First case of coronavirus recorded in Wellington as non-essential businesses close

Wild Honey café in Sale was making changes ahead of the noon deadline on Monday, removing chairs and tables and offering only takeaway coffee and food.
Wild Honey café in Sale was making changes ahead of the noon deadline on Monday, removing chairs and tables and offering only takeaway coffee and food.

THE first case of COVID-19 has been recorded in Wellington Shire. This brings the total cases in Gippsland to six.

Sixty-one new cases of coronavirus (COVID-19) were confirmed on Monday, bringing the total number of cases in Victoria to 355.

The new cases include 34 men and 25 women, with people aged early-teens to mid-80s. Two cases remain under investigation.

At the present time, there are six confirmed cases of COVID-19 in Victoria that may have been acquired through community transmission. Currently six people are recovering in hospital, and 97 people have recovered. More than 23,700 Victorians have been tested to date.

Of the total 355 cases, there have been 290 in metropolitan Melbourne and 35 in regional Victoria. A number of cases remain under investigation.

Multiple cases have occurred in the regional local government areas of Greater Geelong (nine) Ballarat (four), Baw Baw (two), Greater Shepparton (two), Surf Coast (two), Warrnambool (two), Macedon Ranges (two) and Mitchell (two).

Bass Coast, East Gippsland, Gannawarra, Latrobe, Yarriambiack, Hepburn, Moorabool, Wellington, Mount Alexander and Mildura have all recorded one case.

Non-essential businesses close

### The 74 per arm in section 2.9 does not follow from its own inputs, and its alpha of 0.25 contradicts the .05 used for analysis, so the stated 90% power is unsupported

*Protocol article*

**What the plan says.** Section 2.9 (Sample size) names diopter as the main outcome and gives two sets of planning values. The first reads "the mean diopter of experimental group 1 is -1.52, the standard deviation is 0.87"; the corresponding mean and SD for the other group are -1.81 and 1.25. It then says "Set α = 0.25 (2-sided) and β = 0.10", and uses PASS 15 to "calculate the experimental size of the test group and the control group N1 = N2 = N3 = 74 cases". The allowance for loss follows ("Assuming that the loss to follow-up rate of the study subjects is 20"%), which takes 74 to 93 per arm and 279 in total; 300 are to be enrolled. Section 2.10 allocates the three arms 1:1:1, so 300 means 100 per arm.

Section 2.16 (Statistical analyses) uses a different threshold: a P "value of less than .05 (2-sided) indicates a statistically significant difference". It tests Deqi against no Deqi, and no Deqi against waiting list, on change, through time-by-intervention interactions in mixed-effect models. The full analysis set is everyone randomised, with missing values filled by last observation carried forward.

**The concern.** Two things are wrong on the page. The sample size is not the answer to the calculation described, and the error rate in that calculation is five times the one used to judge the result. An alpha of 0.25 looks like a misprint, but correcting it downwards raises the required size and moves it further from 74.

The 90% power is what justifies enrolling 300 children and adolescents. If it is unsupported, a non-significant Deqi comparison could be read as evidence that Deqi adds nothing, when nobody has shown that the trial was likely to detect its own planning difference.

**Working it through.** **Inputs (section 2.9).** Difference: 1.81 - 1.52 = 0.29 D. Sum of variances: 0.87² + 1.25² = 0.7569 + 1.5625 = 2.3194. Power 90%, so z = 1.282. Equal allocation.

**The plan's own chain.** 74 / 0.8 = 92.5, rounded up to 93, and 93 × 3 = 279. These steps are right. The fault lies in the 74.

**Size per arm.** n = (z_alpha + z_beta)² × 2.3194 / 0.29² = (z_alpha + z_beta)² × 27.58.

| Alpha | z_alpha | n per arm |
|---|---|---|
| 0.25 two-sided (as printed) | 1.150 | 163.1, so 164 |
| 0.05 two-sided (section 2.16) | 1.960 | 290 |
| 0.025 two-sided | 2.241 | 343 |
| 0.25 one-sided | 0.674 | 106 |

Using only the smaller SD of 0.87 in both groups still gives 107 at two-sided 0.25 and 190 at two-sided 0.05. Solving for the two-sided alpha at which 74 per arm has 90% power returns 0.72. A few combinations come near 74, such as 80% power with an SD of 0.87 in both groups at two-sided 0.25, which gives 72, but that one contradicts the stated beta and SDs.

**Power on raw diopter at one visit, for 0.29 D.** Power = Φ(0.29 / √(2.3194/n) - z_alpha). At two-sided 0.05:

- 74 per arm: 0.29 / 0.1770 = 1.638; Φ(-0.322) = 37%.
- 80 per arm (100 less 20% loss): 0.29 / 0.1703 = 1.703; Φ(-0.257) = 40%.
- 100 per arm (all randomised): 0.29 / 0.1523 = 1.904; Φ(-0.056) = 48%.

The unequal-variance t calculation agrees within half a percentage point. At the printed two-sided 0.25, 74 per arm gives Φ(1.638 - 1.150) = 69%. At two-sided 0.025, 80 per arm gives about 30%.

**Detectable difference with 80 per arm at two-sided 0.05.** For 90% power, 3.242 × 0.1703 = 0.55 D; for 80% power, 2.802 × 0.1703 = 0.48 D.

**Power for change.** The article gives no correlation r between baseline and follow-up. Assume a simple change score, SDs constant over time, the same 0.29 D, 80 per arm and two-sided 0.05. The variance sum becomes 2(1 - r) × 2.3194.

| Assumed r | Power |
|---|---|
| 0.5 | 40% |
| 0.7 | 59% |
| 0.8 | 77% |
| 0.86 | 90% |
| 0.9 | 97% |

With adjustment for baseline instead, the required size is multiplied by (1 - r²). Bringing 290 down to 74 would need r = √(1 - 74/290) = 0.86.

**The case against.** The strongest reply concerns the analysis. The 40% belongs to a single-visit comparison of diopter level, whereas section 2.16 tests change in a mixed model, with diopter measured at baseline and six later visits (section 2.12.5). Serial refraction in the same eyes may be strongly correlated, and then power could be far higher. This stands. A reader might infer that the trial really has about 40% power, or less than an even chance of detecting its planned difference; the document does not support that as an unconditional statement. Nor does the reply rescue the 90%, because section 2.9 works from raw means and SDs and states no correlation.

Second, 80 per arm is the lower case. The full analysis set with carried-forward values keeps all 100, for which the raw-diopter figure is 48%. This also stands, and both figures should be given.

NEW restrictions shutting down non-essential activity across the country came into force from noon Monday, aimed at slowing the spread of coronavirus.

The National Cabinet has implemented stage one of a shutdown on non-essential activity, which includes clubs, nightclubs, Crown Casino and licensed venues in hotels and pubs.

It also includes gyms, indoor sporting venues, places of worship, cinemas and entertainment venues.

Restaurants and cafés are only allowed to provide home delivery or takeaway services.

People can still go to supermarkets, banks, pharmacies, bottle shops and other essential stores, like petrol stations and convenience stores.

Freight, logisitics and home delivery are also considered essential and will remain open.

Stage two has not yet been defined or discussed, with Prime Minister Scott Morrison warning the public on Sunday night if they failed to adhere to the new measures, more draconian rules would be introduced.

Enclosed spaces for funerals and "things of that nature" are allowed, but must follow the four square metre rule.

School holidays will be brought forward in Victoria, beginning today.

Schools have been urged to use this time to help teachers and staff plan for flexible and remote learning, in the event schools need to move to that method of teaching.

The decision whether to re-open schools after the term one holidays will likewise be determined following advice from the Chief Health Officer.

Victoria Police has established a coronavirus enforcement squad of 500 officers to ensure containment measures put in place to combat coronavirus are followed.

Coordinated through the Police Operations Centre, the officers will be out in the community doing spot checks on returning travellers who are in 14-day isolation, as well as enforcing the bans on indoor and outdoor gatherings.